Tag Archives: rhetoric

An anniversary, of sorts

A new term has begun, which means I’m busy introducing students to the ins and outs of rhetorical theory.

Today’s topic: the modes of appeal.

After introducing them to ethos, pathos, and logos, we spent some time talking about how these appeals appear in various examples of communication. In particular, I have an NRA advertisement that I like to use, featuring Tom Selleck, that is a good one to get the students thinking about how persuasion works (and doesn’t work).

After going through that example, I had a few moments to talk to them about how rhetorical theory can change the way you see the world. In particular, I told them a story about when I started seeing the world differently, through the eyes of rhetoric.

I took my first University course in rhetoric in the second term of 2002. That winter was the 2002 Salt Lake City Olympics, and I remember watching the Opening Ceremonies of that event with new eyes. It was only a few months since the events of September 11th, so the wound was still there. I remember watching the flag from the World Trade Center being carried in:

And sure enough, it was an emotional punch to watch that moment unfold.

But as I watched and experienced the emotions that accompanied that moment, I remember feeling angry.  While 9/11 was a horrible time for my country, I resented how we Americans were using this moment of international awareness to make such a heavy-handed tribute to the events of that day. It just didn’t seem like the right time or place for such an event.

That was when I really started to understand how easy it is to slip from legitimate moments of audience connection (pathos) to moments of audience manipulation.

How timely that I remembered that experience on today, of all days.

Oh be careful little fingers, what you type…

So this last week has been a brutal one for me — it wasn’t supposed to be.

Jerry had the entire week off from work, and we had grand plans of filling our week with gardening, coffeeshop frequenting, obscure errand-running, etc.  And, some of that got accomplished (garden update: my tomatoes LIVE!). Alas, most of it did not.  Why?

I got involved in a nasty online debacle that has separated (maybe irreparably?) friends of mine, who I thought were pretty dear.  Oh, the power of email!  While it can be a lifesaver in terms of providing a written record and nearly-instant communication, it can also inspire such viciousness in false bravado.  There were words and ideas spoken this week over electronic communication that I know for a FACT would never have been spoken face-to-face.  And there’s the rub.

Right now I’m left feeling like I’m in the midst of a really bad breakup, and I’m trying my best to have some perspective on what exactly happened, and why.  I keep coming back to the communication adage I impart to my students (each term!) that it isn’t always WHAT you say to someone that’s so important, but HOW you say it.

It’s not that I want everyone to agree with me, or even always understand things from my perspective — but is it too unrealistic to consider the emotional impact of your message and the perception of the audience?  As evidenced from the flame war I witnessed this week, apparently not everyone has the same communicative priorities as I.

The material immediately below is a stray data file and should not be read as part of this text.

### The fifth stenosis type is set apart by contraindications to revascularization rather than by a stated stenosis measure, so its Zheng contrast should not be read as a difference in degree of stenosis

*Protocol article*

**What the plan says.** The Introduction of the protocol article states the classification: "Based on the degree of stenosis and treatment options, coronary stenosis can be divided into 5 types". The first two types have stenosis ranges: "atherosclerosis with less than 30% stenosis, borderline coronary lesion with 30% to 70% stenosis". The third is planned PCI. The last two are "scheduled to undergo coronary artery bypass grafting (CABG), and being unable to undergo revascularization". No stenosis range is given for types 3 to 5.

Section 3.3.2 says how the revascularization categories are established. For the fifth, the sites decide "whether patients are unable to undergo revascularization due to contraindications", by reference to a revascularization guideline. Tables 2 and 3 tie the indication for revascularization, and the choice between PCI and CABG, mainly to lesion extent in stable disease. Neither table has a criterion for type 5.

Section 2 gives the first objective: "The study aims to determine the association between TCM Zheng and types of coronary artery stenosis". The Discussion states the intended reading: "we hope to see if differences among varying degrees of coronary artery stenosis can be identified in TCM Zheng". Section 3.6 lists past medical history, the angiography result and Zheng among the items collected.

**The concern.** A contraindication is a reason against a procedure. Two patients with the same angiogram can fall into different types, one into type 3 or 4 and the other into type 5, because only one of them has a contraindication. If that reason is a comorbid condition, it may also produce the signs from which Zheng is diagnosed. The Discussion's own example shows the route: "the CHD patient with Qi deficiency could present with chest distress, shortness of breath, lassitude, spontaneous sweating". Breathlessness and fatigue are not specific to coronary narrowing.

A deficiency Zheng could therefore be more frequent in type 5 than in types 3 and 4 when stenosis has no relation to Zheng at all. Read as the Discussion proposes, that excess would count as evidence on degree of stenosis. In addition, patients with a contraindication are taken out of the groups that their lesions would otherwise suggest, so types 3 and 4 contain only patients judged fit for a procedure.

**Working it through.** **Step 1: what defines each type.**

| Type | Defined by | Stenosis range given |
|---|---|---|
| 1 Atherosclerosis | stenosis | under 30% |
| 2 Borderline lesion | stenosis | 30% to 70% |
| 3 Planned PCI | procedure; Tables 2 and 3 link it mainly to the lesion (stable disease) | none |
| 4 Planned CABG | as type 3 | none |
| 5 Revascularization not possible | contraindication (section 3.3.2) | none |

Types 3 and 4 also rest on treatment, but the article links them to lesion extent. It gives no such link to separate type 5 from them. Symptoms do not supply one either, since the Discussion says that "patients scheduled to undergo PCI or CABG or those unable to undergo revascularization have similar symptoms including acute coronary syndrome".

What a difference a page makes

The webpages of the GOP vs. Democratic party:

Who’s up for a rhetorical analysis? Better yet, which “side” would you rather be associated with?

For the larger picture version of the two pages, go here.

(and I feel fine)

Back home, is it the end of the world as we know it?

If you were to believe much of the uproar on conservative TV/radio/blogs these days, the US is now on the brink of an “apocalypse” because insurance companies will soon have to dedicate 80% of their customers’ funds to actual health care costs. (the horror!!1!) Worse yet, these same insurance companies can’t deny coverage to kids, and eventually will have to eliminate their overuse of “pre-existing conditions” to deny coverage to women. (again, the horror!!1!!)

I have to admit, it’s been fascinating watching all the hullabaloo over health care reform back home, especially now that I live in a country where health care isn’t something you have to fear not having access to. Not only that, but Canada is a country that so valued my first year as a mama that it ensured I could stay home with my little one, with pay, for her first 12 months to help give us a good start in our lives together. On the other hand, my sister, who lives in New York state, got only a 6-weeks and a we’ll-save-your-job with no pay start to her mamahood experience.

What I don’t understand is the fear and loathing of people who are opposed to health care reform — for some, it’s not enough that they lost and the bill is now law, but in the last few days, many Democratic members of Congress are receiving threatening phone calls or having physical damage done to their property by some enraged anti-reform folk.

More on this from tonight’s Rachel Maddow show — but be warned, this stuff is hard to watch:

and CNN:

I can’t tell which is worse: the violent nutjobs who are making the threats, or the quiet (and seemingly condoning) Republican congressional leadership. I think it spoke VOLUMES when none of the House Republican leadership appeared with the Dems to denounce these activities in today’s press conference. How bad are things when even some FOX News (!) reporters notice the dangers of over-inflated dissent inciting people to act out in stupid and dangerous ways?

Maybe much of this fury is to be expected? After all, even here in “socialist Canada” there were issues when health care reform was passed in the 1960′s. Last month there was an interesting article in Slate magazine that detailed how Saskatchewan became ground-zero in its role of starting government-funded health care:

As in the United States today, opponents of the health reform plan weren’t sure whether to denounce the CCF [the Co-operative Commonwealth Federation party] as Communists or Nazis, so they did both. Protesters greeted [SK Premier Tommy] Douglas’ motorcade with Nazi salutes—when they weren’t throwing stones at it. Other opponents painted the hammer and sickle on the homes of people thought to be associated with the party.